Alaska Aquaculture Permitting
Lease and permit information for commercial marine aquaculture activities
Lease and permit information for commercial marine aquaculture activities
Permits for commercial marine aquaculture activities
The Alaska Aquaculture Permitting Process (see image to the right), developed by the Alaska Interagency Working Group, is a flowchart of the local, state, and federal permitting processes.
The following information is organized into five steps, with more detailed components in each section:
Review and complete the steps on the Getting Started guidance page and the Siting Your Farm guidance page to: a) avoid user conflicts; b) make sure your proposed site is in an area that follows relevant regulatory city, state, and federal guidelines and requirements; and c) create your site maps and diagrams according to state and federal application requirements.
Contact State and Federal Agencies and set up Pre-Application meeting (see Before You Start)
Step 2. Local Permitting Process: You may need an authorization from a municipality or borough if your farmsite is within borough or municipal boundaries. If you plan to use uplands in your operation, prior permission from the adjacent upland owner must be obtained (keep in mind that this process varies greatly from city to city, refer to the Getting Started information, and work closely with your local planning commission).
2a. Contact the Local Planning Commission.
2b. Aquaculture Approved Zoning District. Find out if your proposed site is in an Aquaculture Approved Zoning District. If not, amend the proposal.
2c. Conditional Use Application Review for Completeness. Stand by for Planning Commission review of application completeness – you may need to provide more information.
2d. Conditional Use Permit Approved.
2e. Planning Commission Approval.
Prospective farmers are required to submit a State Joint Agency Aquatic Farm Application along with the application fee. The application fee amount depends on the size of the proposed farm and can be found in the fee schedule (An application opening period is scheduled every year from January 1 through April 30. Note: it is possible for the agencies to decide not to open the application period in a given year, but unlikely). The application is used by ADNR, ADF&G, and ADEC to determine your proposal’s feasibility.
3a. Submit the State Joint Agency Application to ADNR with required application fee.
3b. Application Reviewed for Completeness. Stand by for ADNR and ADF&G review of application completeness – you may need to provide more information or modify the application.
3c. Shellfish on Bottom Culture: ADF&G Site Survey Scheduled and Fee. If you are planning on bottom culture to grow clams, ADF&G will contact you to schedule an initial site survey (this can add up to a year of review time).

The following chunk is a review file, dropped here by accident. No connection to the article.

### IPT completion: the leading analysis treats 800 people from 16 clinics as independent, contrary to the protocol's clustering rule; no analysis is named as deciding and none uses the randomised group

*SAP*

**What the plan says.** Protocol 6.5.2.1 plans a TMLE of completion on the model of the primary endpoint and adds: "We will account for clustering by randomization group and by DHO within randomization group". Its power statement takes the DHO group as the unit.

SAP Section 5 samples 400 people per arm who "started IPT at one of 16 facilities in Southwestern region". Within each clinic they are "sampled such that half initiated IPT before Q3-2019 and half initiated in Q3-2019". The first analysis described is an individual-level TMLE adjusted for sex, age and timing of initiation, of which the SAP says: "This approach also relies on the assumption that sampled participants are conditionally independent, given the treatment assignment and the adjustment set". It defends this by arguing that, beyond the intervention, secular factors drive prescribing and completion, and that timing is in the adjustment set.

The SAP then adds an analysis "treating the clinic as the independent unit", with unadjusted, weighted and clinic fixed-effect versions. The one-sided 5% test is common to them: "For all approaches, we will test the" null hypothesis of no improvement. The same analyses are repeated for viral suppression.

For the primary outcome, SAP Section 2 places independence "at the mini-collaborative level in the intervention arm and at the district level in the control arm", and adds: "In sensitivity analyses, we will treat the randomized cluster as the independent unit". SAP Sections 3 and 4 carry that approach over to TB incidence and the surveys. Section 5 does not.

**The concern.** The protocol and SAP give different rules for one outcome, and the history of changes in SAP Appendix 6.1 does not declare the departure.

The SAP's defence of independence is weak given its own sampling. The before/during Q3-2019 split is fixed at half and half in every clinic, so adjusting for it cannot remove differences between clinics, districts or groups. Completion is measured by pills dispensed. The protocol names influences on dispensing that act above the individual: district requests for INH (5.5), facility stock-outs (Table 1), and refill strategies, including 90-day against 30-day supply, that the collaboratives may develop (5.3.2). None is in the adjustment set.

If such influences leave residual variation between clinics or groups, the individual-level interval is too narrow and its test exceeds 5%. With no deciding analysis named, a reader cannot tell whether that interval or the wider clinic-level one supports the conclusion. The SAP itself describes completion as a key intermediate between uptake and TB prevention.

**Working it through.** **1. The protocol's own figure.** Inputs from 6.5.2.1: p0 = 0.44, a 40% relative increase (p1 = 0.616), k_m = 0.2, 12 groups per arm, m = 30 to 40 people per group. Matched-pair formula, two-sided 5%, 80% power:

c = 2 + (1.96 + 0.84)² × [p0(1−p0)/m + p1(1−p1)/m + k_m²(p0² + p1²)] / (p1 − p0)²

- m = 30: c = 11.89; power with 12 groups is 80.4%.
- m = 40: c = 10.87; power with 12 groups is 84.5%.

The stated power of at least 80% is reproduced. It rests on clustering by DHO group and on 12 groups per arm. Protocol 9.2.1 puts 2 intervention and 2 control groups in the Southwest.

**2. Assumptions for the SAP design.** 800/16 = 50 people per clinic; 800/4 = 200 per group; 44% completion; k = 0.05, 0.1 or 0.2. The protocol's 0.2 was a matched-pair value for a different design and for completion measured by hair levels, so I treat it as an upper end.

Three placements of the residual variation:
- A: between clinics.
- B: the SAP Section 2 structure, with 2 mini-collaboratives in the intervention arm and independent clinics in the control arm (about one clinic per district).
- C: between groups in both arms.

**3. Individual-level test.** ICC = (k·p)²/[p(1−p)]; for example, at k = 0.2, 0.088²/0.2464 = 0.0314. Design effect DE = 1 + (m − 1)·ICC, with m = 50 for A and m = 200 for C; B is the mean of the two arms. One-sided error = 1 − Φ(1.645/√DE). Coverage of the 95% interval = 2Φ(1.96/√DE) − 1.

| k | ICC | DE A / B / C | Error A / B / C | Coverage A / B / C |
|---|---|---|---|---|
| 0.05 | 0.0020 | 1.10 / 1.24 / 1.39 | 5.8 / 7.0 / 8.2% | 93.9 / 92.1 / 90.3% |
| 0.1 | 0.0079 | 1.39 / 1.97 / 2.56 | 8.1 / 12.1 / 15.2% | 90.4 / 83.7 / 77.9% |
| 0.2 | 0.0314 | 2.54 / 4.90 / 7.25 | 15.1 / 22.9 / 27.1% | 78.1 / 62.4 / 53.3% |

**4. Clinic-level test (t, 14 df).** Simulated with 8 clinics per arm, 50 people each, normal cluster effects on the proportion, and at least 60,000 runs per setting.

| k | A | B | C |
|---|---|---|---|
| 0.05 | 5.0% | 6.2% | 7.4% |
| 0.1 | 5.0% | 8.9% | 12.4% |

Table 1. Joint Agency Application Fees
|Joint Agency Application Fees|
|Joint Agency Application Fee||>1 acre: $600
1-3 acres: $1200
>3 acres: $2000
|Wild Stock Survey for Shellfish on-bottom culture||Fee calculated per day/per site, location and site-size dependent. Fee may be as high as $5000|
3d. Agency Notice and Review Period. ADNR leads and coordinates the review, giving other agencies 20 days to review your proposed project. Agencies can request more time if needed. You will also receive the ADF&G initial review and recommendation regarding the Operation Permit proposal at this point.
3e. Results of Biomass Survey (1 year): For on-bottom clam culture, ADF&G will conduct a site biomass survey to determine the existing population of shellfish to be cultured. Depending on the results of the survey, site specific conditions may be included in your permit to meet harvest and restoration of wildstock requirements.
3f. Preliminary Decision. ADNR makes a preliminary decision (PD) based on your application information and agency input. This will include a recommended decision about your application and your development plan for public review.
NOTE: Submit your USACE application after receiving a Preliminary Decision on your State Joint Agency Application (see Step 5).
3g. Public Notice/Agency Review (30 Days). ADNR provides a 30-day public comment and review window of the preliminary decision.
3h. Final Finding and Decision Issued. ADNR makes a Final Finding and Decision (FFD) based on public notice input and all previously received information. You will receive the ADNR final Administrative Order and Decision, including terms of lease if approved.
3i. Appeal Period (20 Days). If your application is denied, you have a 20-day period to appeal the ADNR Final Finding and Decision. Anyone else who commented during the 30-day public comment period can also appeal the decision, whether it was an approval or denial.
3j. Final Finding and Decision. Decision becomes a Final Administrative Order on the 31st day after issuance.
3k. Fees, Bonding, and Insurance Provided. Aquatic Farm Lease Issued. Receive, sign, notarize, and return ADNR lease. Make sure to also include: first annual lease fee, proof of liability insurance, and performance guarantee bond. ADNR will then send you a finalized signed lease after you complete. Your lease is conditionally valid for 10 years.
Table 2. ADNR Lease and Associated Fees
|ADNR Lease and Associated Fees ADNR Lease and Associated Fees|
|Annual Lease Fee||$450 for the first acre plus an additional $125 per acre or portion thereof 30 acres. See ADNR fee schedule for farms >30 acres.|
|Performance Guarantee Bond||Minimum $2500|
|Proof of Liability Insurance||Based on quote from insurance company or broker.|
3l. Aquatic Farm Operation Permit Decision. ADF&G will approve or deny an Aquatic Farm Operations Permit (AFOP) within 30 days of the Aquatic Farm Lease being issued. A person adversely affected by the commissioner’s decision (either approval or denial) has 30 days to ask for reconsideration only if the person has new or additional information relevant to the decision.